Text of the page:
Whereas 1987’s Frank sought increasing levels of erotic satisfaction by way of escalating carnal pleasures, 2022’s primary antagonist — Goran Višnjić’s Roland Voight — is explicitly identified as fundamentally motivated by a thirst for power. Protagonist Riley McKendry (portrayed by Odessa A’zion) struggles with control over her addiction. The two male characters closest to Riley — boyfriend Trevor (Drew Starkey) and brother Matt (Brandon Flynn) — realize this theme as well, with Trevor controlling Riley through manipulation and the source of conflict between Riley and Matt being a sibling power-struggle in which Riley experiences Matt as perpetually trying to “fix” her.

Barker’s Hellraiser transgresses into queerness by centering sex and sensation. Bruckner’s, on the other hand, transgresses by centering the consequences of power, a component integral to both queerness and kink. At a level deeper than the sensual interplay of pleasure and pain, BDSM subculture tends to revolve around power-exchange — that is, around relations of domination and submission. (Even many sadomasochists — the SM in BDSM — describe deriving satisfaction from the power dynamic inherent in the administering or receiving of extreme sensation.) This new take on the Hellraiser franchise, more than any entry before, brings these elements of domination and submission to the forefront.

Queerness, in turn, connects to power insofar as any queer identity variously involves a resistance to the ubiquitous imposition of cisheteronormativity. Choosing to live out loud as one’s true self, often times despite a deeply affecting uncertainty regarding the potential consequences of that very choice, is an act of radical defiance and subversion.

One might argue that Hellraiser ’22 is, in one superficial sense, “more queer” than ’87 insofar as it actually features explicitly queer characters in the form of Matt and his boyfriend, Adam Faison’s Colin. (As well as, arguably, some implicitly queer ones: despite her “relationship” with Trevor, I absolutely head-canon Riley as aromantic.) But it’s in foregrounding of themes of power, resistance, domination, and submission that I find Bruckner’s film to be queer in a different sense. In one film we see a timely and important advancement of queerness through the presentation (and hence, normalization) of queer aesthetics; in the other, we see a thematic exploration of an existentially queer politic.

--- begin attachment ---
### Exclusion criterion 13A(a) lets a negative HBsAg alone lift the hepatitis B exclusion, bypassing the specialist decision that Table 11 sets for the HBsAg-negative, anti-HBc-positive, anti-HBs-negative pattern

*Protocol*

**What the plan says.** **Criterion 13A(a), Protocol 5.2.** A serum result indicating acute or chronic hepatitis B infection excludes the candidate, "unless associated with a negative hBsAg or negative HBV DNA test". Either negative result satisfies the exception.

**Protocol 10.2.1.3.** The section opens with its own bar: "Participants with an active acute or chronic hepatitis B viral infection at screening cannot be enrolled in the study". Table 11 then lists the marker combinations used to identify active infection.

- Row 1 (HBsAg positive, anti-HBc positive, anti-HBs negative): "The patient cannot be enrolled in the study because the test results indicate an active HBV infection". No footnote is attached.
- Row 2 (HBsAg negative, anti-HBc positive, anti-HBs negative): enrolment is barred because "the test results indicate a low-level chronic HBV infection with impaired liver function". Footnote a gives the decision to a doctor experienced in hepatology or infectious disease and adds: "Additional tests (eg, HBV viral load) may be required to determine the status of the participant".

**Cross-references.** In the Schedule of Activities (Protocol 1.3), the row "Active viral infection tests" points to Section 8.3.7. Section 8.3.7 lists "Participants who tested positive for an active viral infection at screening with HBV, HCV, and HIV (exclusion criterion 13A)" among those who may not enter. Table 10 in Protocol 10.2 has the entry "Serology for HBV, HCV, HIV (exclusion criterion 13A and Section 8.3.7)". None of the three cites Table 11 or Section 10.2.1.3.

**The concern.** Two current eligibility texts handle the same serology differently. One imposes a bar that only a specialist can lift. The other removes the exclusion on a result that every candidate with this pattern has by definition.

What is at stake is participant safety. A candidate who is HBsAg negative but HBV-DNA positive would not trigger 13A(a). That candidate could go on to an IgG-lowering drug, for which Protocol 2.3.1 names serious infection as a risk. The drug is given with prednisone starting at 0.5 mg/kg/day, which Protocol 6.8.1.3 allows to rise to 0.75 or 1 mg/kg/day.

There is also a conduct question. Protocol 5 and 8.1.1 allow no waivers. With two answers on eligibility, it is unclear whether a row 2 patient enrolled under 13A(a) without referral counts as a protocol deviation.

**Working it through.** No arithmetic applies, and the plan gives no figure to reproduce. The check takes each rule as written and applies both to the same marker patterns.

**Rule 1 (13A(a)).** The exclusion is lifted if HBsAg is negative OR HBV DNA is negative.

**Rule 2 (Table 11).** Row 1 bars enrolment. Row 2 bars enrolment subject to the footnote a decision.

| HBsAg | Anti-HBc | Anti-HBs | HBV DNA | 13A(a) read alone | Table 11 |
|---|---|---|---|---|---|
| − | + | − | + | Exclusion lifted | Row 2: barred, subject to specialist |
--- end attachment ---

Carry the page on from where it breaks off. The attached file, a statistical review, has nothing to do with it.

As a BDSM educator, however, there are a few things that give me pause while praising either of these films—and as a trans person, Bruckner’s film in particular. Both explore queerness through presentations of BDSM aesthetics and differing levels of interaction with fundamental elements of BDSM subculture. Unfortunately, both also make the same mistake in presenting a misleadingly warped and potentially dangerous notion of consent. In ’87, Frank and Kirsty both face the sadistic consequences of solving the puzzle box despite both initially lacking a clear idea of what is to come upon doing so, with Kirsty narrowly escaping her fate by delegating her “reward” to Frank. Similarly, in ’22, anyone who solves the puzzle box is marked by a painful incision from a blade within the box itself, subsequently doomed to receive the Cenobites’ “gift.” Various lines of dialogue from both films curiously suggest that the choice somehow does ultimately lie with these characters, but there is clearly no sense in which their “consent” qualifies as informed—and hence, genuine—consent.